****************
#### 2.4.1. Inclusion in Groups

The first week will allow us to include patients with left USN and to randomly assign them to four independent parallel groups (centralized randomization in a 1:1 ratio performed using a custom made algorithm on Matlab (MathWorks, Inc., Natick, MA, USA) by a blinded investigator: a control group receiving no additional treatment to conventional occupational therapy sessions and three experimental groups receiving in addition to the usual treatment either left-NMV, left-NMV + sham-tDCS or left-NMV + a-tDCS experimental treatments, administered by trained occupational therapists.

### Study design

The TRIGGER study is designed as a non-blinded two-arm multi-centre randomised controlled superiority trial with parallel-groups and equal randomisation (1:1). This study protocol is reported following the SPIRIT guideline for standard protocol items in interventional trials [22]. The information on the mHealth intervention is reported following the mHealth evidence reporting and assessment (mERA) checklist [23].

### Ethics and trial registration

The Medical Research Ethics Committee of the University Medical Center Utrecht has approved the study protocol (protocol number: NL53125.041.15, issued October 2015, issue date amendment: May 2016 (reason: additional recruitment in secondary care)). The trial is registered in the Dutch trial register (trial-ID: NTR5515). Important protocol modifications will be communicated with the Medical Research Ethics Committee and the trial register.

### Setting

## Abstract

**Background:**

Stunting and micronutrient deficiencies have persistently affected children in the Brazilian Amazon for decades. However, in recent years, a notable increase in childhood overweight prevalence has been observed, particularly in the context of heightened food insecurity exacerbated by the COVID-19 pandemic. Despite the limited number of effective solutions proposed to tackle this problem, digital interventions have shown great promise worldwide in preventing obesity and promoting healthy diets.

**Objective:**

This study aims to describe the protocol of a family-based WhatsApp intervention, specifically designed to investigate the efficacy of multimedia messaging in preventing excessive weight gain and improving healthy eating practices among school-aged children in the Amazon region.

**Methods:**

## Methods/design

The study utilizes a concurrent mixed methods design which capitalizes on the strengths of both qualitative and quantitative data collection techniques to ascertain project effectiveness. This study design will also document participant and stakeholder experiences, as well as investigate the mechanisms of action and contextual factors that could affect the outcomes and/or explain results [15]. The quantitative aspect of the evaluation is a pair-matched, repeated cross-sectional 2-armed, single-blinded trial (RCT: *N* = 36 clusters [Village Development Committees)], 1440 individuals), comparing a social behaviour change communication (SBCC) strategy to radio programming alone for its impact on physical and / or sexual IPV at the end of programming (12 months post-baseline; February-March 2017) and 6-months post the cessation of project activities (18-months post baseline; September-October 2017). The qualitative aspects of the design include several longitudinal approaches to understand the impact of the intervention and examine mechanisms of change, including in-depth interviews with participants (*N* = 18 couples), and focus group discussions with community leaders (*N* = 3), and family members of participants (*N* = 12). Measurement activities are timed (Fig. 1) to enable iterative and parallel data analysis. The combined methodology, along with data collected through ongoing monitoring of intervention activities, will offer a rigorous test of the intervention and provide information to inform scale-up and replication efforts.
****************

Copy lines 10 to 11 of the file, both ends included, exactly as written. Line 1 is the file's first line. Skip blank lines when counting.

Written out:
Stunting and micronutrient deficiencies have persistently affected children in the Brazilian Amazon for decades. However, in recent years, a notable increase in childhood overweight prevalence has been observed, particularly in the context of heightened food insecurity exacerbated by the COVID-19 pandemic. Despite the limited number of effective solutions proposed to tackle this problem, digital interventions have shown great promise worldwide in preventing obesity and promoting healthy diets.

**Objective:**